A VOLUNTEER who was awarded an MBE for running a soup kitchen for the homeless was refused funding – because her work “encourages rough sleeping’”.

Icolyn ‘Ma’ Smith, 81, has been giving up her own time for others for nearly a quarter of a century.

She started a soup kitchen for the homeless 22 years ago from the Asian Cultural Centre in Manzil Way, where it is still run today.

Every Wednesday she provides a roast dinner for about 50 homeless people and is widely praised for her work.

In 1998 Mrs Smith was made an Member of the British Empire in the Queen’s New Year’s Honours List, for services to disadvantaged people in Cowley.

And just last week her work featured in The Secret Millionaire television programme, in which wealthy business people meet charities and volunteers to support their good deeds.

Yet while Oxford City Council previously helped her with funding, the last time she applied she was refused.

Spokeswoman Louisa Dean said: “We have funded this project in the past. In the 2010/11 grants process they applied for £8,000 to contribute towards their costs to provide hot meals to homeless people.

“Their application was declined because research has shown that this kind of facility encourages rough sleeping.

“Monitoring information rec-eived from this project showed that many of their users access hostels and shelters, which we fund through the commissioning programme where hot meals are already provided.

“Monitoring information also told us that a high percentage of their users have their ‘own place’”.

Since then Curry Lounge boss Arfan Razak – who met Mrs Smith on The Secret Millionaire – has reached into his own pocket and provide the kitchen with a lifelife.

Mrs Smith, of Kelburne Road in Cowley, said Mr Razak had recognised the work her team was doing by donating £11,500. “That should keep us going for about two years and I’m delighted that he wanted to help,” she added.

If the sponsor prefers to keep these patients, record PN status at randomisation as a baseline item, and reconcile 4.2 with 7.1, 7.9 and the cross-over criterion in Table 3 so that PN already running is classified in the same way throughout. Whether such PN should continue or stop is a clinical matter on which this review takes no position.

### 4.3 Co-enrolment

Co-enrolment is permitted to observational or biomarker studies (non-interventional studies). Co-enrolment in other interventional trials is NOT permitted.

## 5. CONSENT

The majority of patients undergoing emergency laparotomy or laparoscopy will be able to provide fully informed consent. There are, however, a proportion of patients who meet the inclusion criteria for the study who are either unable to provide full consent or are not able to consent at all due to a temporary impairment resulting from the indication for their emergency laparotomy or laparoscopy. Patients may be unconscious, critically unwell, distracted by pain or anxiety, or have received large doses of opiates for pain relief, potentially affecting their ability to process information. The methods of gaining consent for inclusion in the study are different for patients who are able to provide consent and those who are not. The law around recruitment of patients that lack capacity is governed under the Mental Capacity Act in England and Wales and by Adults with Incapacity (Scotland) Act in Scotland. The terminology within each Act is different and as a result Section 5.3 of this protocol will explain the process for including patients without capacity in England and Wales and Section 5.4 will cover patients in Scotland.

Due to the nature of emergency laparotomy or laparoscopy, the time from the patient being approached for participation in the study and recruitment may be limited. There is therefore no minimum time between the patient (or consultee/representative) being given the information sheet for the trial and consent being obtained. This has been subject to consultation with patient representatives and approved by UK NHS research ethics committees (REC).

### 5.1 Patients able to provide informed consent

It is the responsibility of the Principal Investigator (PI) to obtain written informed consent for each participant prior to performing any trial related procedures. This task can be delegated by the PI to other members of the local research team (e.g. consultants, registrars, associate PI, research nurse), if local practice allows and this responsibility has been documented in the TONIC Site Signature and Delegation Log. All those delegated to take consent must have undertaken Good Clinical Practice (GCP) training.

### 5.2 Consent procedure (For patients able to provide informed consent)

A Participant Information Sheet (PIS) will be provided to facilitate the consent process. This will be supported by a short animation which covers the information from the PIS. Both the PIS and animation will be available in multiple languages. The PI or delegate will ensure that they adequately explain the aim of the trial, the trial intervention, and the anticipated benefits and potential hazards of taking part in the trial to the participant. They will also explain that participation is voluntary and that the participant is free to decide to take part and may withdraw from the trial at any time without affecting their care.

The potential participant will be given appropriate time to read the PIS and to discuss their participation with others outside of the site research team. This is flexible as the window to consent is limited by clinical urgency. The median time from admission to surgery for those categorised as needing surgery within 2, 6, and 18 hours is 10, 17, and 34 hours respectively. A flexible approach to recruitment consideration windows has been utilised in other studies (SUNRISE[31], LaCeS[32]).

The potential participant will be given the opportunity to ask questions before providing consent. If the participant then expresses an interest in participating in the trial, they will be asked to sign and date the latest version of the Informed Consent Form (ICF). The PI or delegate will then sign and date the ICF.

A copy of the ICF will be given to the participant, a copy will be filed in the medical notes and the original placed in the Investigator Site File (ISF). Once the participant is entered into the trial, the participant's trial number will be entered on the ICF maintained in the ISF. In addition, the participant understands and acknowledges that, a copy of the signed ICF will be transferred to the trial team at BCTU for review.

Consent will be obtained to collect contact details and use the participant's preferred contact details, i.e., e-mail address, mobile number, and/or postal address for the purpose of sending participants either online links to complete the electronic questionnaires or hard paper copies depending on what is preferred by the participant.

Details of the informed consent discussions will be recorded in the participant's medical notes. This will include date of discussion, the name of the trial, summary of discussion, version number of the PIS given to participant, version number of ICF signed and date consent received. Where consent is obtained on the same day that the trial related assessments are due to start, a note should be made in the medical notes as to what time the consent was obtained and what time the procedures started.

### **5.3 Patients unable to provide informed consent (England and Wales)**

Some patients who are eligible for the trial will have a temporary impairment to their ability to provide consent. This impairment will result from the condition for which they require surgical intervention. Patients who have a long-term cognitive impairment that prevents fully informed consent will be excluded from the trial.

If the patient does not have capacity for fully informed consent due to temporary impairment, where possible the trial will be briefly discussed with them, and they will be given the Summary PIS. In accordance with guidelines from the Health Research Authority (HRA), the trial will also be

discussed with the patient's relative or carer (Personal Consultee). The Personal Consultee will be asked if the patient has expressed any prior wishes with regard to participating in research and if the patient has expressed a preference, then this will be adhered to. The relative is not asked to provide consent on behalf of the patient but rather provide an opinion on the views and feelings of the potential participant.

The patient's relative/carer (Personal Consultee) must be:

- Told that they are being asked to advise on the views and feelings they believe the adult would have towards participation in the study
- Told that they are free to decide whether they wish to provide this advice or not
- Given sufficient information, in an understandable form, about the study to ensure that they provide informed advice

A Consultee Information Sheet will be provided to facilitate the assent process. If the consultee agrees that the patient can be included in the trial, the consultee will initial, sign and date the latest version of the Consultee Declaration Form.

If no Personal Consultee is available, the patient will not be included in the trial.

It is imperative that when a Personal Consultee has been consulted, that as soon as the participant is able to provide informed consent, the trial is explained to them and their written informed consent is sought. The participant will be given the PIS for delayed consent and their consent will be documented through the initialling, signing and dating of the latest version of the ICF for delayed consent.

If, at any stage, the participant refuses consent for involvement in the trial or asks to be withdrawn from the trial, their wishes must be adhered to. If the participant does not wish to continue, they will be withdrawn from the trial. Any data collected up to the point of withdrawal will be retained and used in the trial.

Before the rejection the council had given the project £5,000 every year for four years.

Mum-of-five Mrs Smith, a former care worker, said: “I think it’s a shabby excuse to say that what we are doing encourages rough sleeping. Once homeless people have had a hot meal they are in a better position to try to rebuild their lives.

“Two young men who had been coming to us for a couple of months came in one day and told us they had been given places to study at Ruskin College and I cried for joy.

“I think the council is slightly embarrassed by the work we do – we also give people clothes – because we are doing some of the work the council should be doing for the community.

“When I didn’t get the grant I didn’t bother applying again because I thought it would be a waste of time.

“The council can send me the grant forms if it wants to but I’m not going to beg them.”

Mrs Smith pays monthly rent of £300 to £400 to the Asian Cultural Centre, and will keep taking donations to cover running costs and the cost of providing food.

Gordon Wilson, 46, of Gordon Street, regularly used the kitchen when he was homeless in Oxford for four years.

He found a home eight years ago but said he could not have got his life back together without help from people like Ma Smith.

He said: “I think it’s disgraceful.People are in hard times and how else are they going to survive if they don’t get help from people like her?”

Green city councillor Craig Simmons, who represents St Mary’s ward: “I think it’s outrageous to suggest that Mrs Smith’s kitchen is encouraging rough sleeping.

“She is clearly serving a very useful purpose by helping such a vulnerable section of society.

“I think this illustrates the inadequacy of the council’s grants system and the council should review its decision on this.”